The most valuable armor a soldier can own isn’t government issue. It isn’t crafted in a metallurgical lab, or spun out of some advanced composite. It isn’t a tangible quantity; it can’t be measured or gauged. And it certainly can’t be bought… regardless of how much money you have. The armor I am speaking of is the arcane psychological plating that shields your psyche from the condensed misery of a warzone. It is something that hovers far below consciousness, silently intervening when the murderous environment attempts to leave its loathsome imprint on your being. It doesn’t help keep you alive, but what it does protect is as dear as life itself.
A few weeks back my armor took a hit… and it was pierced. The wound was bloodless, but that didn’t mean it was painless. One of the key lessons you learn as a soldier is discipline, and that discipline kept me focused on the mission at hand. But for a few days I inwardly recoiled and set about my day to day tasks with the rigid formality you might expect from an automaton. It was ironic that just as the sun flared in the sky like a supernova I felt like everything seemed a little dimmer.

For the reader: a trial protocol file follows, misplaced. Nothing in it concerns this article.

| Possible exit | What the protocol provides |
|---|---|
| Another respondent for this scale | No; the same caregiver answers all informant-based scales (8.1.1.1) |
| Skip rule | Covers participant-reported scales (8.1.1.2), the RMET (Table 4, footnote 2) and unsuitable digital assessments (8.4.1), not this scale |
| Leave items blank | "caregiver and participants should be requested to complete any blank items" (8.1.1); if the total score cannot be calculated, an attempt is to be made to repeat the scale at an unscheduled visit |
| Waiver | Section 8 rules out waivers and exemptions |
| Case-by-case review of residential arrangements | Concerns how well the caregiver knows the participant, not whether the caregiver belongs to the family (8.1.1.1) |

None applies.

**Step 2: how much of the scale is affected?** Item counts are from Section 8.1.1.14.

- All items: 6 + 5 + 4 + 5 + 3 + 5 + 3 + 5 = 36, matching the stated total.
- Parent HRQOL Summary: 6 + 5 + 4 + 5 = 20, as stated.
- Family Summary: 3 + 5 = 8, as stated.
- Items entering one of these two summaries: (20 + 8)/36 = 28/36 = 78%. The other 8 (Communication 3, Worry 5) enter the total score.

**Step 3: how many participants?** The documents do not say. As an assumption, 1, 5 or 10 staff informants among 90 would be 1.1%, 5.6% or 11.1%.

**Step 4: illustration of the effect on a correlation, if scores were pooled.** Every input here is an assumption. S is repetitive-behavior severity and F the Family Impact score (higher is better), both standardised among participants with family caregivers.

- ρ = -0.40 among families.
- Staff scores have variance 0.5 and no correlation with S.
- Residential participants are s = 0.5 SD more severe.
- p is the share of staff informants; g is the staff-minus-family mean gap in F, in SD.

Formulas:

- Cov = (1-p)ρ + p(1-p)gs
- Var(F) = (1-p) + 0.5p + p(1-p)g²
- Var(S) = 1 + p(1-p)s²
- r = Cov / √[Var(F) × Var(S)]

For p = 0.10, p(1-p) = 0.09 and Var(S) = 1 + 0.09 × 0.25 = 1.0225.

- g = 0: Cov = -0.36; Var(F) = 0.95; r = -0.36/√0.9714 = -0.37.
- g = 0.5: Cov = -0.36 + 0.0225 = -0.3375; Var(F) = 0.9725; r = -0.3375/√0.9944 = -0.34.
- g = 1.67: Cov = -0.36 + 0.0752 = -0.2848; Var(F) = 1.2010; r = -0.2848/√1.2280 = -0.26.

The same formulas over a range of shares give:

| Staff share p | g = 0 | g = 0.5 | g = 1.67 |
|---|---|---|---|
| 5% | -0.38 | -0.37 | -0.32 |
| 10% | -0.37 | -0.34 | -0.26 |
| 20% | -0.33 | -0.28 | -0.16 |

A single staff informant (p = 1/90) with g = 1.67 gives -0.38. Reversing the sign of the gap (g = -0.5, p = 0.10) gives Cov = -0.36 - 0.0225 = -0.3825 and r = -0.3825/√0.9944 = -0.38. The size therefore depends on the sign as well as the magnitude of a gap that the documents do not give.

There wasn’t any one thing that healed my secret wound and repaired my weathered armor, it was a combination of things. Or to be more specific it was a combination of people. The biggest single contributor was my loving wife, who has ever been my touchstone. Just hearing her voice over the crackling long distance line reminded me of the world I left behind. Of lazy afternoons that begrudgingly gave way to mild evenings. Of wonderful dinners spent around our dining table, and late breakfasts on our patio. In short, of all the little things that I slowly realized were the biggest things.
And then there were the soldiers. If you ask anyone in the Infantry why they stay in the military you will get the same answer time and again. To be with the Soldiers. One of the biggest lies you will ever hear is that Soldiers on the line are people who lack the ability to hold down another job, and lack the skills to survive in the “real” world. I’m not sure who started that particular falsehood, but I’d bet my paycheck it wasn’t someone who had spent time in the Infantry. Just being with the troops in “Killer” Company was a humbling experience that snapped the world back into its proper focus.
And then there were the letters from back home. One came with news that SGT Ferguson, who chances of survival were once considered remote, was back in California and well on his way down the long road to recovery. Another came full of comedy DVDs that had me laughing until my sides ached. And still another came from a 10 year old who asked if she could send her own stuffed animals here to Iraq for the destitute children around our FOB. In the face of so much support, and in the company of so many everyday hero’s it is hardly surprising I found myself renewed. This mission can be difficult, but it must be done. And I plan on doing my part… the best way that I can.